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Andrzej Krzycki herbu Kotwicz (also Andreas Cricius) (Krzycko Małe, 7 July 1482 – † Skierniewice, 10 May], 1537) was a Renaissance Polish writer and archbishop. Krzycki wrote in Latin prose, but wrote poetry in Polish. He is often considered one of Poland's greatest humanist writers.
He earned an education at the University of Bologna studying under prominent humanists, and started a career in church hierarchy in 1501. In 1512, Barbara Zapolya married King Sigismund I the Old. Krzycki wrote a verse to commemorate this marriage, and became Zapolya's secretary the same year. When the king won the victory of Orsza, he again wrote a poem, and sent verses purporting to be from the queen to her absent husband after the model of Ovid's Epistolae Heroidum; these, in a letter to Krzycki, Erasmus praised enthusiastically. After Barbara's death he continued to be chancellor in the household of Bona Sforza, Sigismund's second wife. He took orders and managed to obtain rich benefits, and even a bishopric.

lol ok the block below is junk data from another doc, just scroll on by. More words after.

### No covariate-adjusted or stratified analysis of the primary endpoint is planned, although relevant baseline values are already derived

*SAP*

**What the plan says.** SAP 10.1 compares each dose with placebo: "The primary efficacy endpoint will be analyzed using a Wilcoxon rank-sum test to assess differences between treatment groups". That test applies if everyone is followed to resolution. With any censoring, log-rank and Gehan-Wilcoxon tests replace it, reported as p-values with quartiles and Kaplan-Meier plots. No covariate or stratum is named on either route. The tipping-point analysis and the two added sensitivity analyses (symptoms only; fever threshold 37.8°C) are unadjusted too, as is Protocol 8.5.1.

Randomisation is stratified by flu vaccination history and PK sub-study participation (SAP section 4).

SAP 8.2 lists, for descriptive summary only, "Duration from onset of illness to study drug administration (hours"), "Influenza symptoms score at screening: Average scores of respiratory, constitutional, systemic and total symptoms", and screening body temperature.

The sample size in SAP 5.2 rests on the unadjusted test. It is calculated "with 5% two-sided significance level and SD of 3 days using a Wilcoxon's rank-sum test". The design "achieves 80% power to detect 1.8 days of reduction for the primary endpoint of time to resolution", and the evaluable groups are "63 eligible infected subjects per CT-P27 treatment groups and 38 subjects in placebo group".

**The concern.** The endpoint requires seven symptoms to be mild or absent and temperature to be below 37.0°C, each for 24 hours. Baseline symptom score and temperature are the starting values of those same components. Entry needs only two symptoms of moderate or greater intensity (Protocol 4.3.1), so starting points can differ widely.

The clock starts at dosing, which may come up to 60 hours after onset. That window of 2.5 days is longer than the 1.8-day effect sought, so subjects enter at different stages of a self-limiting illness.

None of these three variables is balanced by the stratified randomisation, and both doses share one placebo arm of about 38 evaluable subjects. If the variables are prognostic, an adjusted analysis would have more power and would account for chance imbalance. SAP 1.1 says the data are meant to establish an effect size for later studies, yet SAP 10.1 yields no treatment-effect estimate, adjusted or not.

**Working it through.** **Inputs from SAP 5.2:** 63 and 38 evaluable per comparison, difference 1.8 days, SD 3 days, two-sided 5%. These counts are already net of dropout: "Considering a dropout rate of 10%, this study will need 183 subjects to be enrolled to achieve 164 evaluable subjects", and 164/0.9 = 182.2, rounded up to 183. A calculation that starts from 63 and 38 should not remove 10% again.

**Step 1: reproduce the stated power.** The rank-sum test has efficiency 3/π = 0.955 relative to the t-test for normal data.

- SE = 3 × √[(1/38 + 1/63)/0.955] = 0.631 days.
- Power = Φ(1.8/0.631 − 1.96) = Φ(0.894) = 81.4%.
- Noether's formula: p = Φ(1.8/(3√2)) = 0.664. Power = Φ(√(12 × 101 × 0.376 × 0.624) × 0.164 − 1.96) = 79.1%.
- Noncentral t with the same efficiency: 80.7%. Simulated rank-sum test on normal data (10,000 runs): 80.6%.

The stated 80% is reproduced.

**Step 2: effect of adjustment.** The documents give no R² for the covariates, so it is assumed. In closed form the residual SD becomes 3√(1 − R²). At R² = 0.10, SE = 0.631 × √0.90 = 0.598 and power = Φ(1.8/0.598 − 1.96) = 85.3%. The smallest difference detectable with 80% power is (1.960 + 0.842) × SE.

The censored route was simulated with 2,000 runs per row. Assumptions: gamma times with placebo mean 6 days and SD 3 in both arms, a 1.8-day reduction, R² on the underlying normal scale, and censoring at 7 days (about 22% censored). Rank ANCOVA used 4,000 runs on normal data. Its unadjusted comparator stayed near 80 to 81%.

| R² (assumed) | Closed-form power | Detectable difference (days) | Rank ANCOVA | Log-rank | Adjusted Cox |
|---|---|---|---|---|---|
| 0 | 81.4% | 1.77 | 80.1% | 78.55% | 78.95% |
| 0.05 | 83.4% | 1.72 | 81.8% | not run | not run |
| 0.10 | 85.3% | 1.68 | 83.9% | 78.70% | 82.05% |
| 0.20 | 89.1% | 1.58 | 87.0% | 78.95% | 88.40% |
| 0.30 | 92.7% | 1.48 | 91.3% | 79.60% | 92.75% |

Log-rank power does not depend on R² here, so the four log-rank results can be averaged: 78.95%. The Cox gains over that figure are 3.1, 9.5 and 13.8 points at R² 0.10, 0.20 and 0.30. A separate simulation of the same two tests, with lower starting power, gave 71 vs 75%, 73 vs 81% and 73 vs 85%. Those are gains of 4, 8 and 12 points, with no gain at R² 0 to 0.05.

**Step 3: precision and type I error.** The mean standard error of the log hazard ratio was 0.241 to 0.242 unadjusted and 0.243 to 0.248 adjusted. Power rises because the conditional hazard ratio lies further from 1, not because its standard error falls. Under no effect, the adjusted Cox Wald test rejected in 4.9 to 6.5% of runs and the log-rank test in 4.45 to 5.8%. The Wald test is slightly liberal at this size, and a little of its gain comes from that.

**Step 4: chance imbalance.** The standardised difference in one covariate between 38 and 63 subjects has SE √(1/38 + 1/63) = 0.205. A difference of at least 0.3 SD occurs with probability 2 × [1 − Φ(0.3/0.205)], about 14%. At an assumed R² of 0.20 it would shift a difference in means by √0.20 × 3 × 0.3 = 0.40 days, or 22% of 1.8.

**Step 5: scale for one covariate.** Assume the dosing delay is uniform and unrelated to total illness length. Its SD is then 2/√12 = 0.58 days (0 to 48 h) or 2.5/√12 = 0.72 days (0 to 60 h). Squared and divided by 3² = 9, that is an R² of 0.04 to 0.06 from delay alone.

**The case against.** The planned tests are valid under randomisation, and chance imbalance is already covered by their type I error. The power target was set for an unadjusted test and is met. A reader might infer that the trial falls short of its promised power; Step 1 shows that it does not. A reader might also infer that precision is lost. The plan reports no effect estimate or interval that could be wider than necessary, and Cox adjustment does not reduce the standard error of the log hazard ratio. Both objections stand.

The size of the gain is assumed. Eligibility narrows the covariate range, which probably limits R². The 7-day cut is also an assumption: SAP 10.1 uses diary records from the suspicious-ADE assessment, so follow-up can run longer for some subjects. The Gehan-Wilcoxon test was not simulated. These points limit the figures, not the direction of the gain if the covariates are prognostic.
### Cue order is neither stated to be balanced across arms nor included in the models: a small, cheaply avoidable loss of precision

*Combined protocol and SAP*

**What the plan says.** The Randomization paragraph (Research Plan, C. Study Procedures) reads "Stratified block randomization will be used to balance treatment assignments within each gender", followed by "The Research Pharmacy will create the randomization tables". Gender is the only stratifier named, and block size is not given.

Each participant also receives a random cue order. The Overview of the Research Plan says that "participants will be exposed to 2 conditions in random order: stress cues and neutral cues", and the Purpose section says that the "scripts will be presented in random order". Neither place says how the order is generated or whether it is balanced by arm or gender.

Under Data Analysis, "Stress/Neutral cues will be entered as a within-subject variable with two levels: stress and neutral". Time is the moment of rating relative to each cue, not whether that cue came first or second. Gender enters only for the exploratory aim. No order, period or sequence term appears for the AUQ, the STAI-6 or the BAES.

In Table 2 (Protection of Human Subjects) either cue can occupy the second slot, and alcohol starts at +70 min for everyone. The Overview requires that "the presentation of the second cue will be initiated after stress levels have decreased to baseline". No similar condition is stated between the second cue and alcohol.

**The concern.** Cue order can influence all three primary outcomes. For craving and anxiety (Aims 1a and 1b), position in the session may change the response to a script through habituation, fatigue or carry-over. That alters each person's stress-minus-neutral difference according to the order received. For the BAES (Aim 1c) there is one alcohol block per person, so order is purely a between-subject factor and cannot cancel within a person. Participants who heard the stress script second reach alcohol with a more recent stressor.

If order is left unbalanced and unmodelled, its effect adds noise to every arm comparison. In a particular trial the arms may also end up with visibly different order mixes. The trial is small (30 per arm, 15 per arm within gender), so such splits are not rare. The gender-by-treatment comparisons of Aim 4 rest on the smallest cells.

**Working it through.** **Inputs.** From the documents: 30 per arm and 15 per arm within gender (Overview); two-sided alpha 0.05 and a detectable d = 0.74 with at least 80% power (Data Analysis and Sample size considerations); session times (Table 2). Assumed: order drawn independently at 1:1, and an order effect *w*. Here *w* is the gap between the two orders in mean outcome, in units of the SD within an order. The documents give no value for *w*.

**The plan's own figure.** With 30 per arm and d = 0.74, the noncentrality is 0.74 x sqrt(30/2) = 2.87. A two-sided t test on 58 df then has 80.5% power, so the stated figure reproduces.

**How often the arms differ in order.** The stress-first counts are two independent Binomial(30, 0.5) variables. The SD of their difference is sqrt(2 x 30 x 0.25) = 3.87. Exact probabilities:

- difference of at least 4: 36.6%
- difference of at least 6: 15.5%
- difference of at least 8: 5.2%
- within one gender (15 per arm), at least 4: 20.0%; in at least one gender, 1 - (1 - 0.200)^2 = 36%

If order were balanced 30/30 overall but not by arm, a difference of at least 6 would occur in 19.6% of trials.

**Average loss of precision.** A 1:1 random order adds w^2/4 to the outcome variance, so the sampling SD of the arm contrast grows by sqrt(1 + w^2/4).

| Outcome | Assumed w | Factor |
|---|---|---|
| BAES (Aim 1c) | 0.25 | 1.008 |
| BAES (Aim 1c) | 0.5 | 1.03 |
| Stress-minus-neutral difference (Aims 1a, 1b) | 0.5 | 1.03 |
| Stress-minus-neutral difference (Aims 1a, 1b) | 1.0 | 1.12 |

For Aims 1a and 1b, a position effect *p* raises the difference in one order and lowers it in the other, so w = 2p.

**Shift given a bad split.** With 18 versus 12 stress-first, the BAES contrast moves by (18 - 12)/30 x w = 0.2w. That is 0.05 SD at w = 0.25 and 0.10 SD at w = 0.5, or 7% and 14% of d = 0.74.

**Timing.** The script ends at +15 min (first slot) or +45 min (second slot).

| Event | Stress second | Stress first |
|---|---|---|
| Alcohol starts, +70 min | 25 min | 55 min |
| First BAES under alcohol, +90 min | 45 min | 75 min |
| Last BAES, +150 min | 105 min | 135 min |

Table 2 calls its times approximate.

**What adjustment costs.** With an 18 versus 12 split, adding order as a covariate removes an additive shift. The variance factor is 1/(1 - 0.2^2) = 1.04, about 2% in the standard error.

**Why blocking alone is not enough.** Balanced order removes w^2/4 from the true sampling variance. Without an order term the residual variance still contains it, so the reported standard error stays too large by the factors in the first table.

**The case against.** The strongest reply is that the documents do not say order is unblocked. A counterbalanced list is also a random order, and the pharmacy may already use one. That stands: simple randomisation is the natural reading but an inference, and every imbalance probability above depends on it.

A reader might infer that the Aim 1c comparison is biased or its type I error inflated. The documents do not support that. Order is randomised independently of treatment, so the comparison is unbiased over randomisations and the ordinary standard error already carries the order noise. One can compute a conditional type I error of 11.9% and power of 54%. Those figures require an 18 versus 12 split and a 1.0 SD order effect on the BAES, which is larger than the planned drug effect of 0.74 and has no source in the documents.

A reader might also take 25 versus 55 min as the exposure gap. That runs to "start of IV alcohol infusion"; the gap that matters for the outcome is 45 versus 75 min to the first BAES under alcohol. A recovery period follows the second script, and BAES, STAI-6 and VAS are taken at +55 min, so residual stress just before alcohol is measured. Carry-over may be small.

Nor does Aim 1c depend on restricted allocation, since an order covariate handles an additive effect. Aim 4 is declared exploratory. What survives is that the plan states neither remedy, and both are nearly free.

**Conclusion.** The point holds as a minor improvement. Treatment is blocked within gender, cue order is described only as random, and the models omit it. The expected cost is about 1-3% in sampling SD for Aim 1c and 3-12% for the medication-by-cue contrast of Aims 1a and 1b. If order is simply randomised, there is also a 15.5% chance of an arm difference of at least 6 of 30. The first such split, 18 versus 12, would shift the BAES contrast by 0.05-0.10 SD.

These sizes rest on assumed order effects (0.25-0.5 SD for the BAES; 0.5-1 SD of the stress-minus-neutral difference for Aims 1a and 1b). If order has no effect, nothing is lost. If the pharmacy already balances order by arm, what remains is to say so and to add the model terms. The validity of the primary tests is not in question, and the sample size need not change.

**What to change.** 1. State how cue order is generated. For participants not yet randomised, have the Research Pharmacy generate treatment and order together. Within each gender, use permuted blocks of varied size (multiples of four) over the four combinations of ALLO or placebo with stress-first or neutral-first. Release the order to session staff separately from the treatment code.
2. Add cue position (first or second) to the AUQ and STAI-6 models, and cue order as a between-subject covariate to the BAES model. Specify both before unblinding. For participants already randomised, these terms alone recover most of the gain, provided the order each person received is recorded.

The Reformation, then rapidly spreading, filled him with dismay, and was the occasion of the most serious work that he produced, Religionis et Reipublicae quaerimonia (1522). When Albert of Brandenburg, Grand Master of the Teutonic Knights, became a Lutheran, and Sigismund I recognized him as his vassal and Duke of East Prussia, Krzycki in a letter written to Baron Pulleon, tried to explain and justify this action of his sovereign. He finally rose to the highest clerical office in his country, that of Primate Archbishop of Gniezno. He was a patron of youthful talent, as in the case of Klemens Janicki. His last work, De Asiana Dieta, was a criticism of the Polish diets or assemblies common in his time.
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